Throughout the play, Grandma is seen carrying multiple “neatly wrapped and tied” boxes from her room out to the living room. Over the course of the play, it becomes clear that Grandma’s boxes are symbols of the past and of legacy. Grandma, as the eldest member of the family, carries the weight of her family’s history, and all of the stories that are part of that history. Mommy and Daddy don’t care enough to find out what’s in the boxes, but Grandma cares for them carefully nonetheless. She wraps the boxes nicely, tending to their contents even though doing so gives her paper cuts and hurts her joints. Grandma eventually reveals that they contain the small ephemeral things that make up a life—false teeth, letters—and also things that should be too significant or even impossible to box up—a Pekingese dog, “eighty-six years of living.” The boxes don’t just contain knick-knacks, clothes, or papers—they contain all of Grandma’s memories, all the lessons she’s learned, and all the things she’s tried (and failed) to pass on to Mommy and Daddy. The boxes are symbols of people’s refusal or inability to learn from the past and make a better future, and they metaphorically relate to the desperate sociological and moral confusion, horror, and uncertainty that followed World War II—and created the “Theatre of the Absurd” movement of which The American Dream is a landmark piece. Because the play is also a critique of the hypocrisy and unsustainability of the idyllic American nuclear family, and because Albee shows how Mommy and Daddy have an obsession with securing the perfect, ideal child to carry on their family’s legacy rather than learning from their family’s difficult past, Grandma’s boxes—and all that may or may not be contained within them—take on a profound symbolic weight.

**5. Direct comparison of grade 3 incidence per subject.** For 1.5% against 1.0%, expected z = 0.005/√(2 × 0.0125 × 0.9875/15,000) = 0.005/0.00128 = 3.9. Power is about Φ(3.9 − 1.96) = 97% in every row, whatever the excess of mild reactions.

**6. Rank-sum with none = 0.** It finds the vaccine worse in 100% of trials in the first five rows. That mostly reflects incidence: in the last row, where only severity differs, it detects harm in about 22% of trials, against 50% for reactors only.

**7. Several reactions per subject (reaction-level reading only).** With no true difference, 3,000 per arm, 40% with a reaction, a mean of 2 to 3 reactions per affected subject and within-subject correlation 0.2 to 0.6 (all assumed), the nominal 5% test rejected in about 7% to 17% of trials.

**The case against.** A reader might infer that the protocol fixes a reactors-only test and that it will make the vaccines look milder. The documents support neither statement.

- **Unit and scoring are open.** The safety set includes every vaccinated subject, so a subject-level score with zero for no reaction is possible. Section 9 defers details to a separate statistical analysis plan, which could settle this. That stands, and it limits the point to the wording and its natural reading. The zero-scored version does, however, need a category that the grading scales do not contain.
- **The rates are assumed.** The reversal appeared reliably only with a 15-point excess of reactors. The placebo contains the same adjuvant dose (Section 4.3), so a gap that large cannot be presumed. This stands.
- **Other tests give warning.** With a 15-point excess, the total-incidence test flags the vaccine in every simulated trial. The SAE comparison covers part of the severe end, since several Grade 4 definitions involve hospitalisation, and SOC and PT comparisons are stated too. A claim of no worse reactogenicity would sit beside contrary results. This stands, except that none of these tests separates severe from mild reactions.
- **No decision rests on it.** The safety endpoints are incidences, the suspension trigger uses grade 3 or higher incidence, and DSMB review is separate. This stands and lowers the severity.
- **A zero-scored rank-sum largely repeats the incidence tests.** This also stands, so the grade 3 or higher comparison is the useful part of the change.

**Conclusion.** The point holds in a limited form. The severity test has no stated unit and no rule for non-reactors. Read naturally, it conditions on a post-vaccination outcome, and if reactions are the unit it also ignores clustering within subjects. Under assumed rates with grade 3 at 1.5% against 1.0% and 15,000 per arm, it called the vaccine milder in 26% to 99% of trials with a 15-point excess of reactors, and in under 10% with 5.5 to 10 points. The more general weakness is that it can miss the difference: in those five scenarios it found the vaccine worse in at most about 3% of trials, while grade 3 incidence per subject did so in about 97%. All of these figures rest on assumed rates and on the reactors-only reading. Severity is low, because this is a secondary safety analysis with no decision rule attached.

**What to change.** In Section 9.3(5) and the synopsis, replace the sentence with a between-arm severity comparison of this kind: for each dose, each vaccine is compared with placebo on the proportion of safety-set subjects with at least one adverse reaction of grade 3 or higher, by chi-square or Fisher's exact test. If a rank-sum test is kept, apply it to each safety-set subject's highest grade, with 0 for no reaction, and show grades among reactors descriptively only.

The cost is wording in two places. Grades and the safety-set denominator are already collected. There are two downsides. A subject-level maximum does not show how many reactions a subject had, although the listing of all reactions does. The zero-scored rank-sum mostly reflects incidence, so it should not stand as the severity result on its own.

Grandma’s Boxes Quotes in The American Dream
GRANDMA: I didn’t really like wrapping them; it hurt my fingers, and it frightened me. But it had to be done.
MRS. BARKER: Can we assume that the boxes are for us? I mean, can we assume that you had us come here for the boxes?
MOMMY: Are you in the habit of receiving boxes?
DADDY: A very good question.
MRS. BARKER: Well, that would depend on the reason we’re here. I’ve got my fingers in so many little pies, you know.
YOUNG MAN: All the boxes are outside.
GRANDMA (a little sadly): I don’t know why I bother to take them with me. They don’t have much in them… some old letters, a couple of regrets… Pekinese… blind at that… the television… my Sunday teeth… eighty-six years of living… some sounds… a few images, a little garbled by now… and, well… (she shrugs) …you know… the things one accumulates.
MOMMY: Why… where’s Grandma? Grandma’s not here! Where’s Grandma? And look! The boxes are gone, too. […]
MRS. BARKER: Why, Mommy, the van man was here. […]
MOMMY (Near tears): No, no, that’s impossible. No. There’s no such thing as the van man. […] We… we made him up. Grandma? Grandma?
DADDY (Moving to MOMMY): There, there, now. […]
(While DADDY is comforting MOMMY, GRANDMA comes out, stage right, near the footlights)
GRANDMA (To the audience): Shhhhhh! I want to watch this.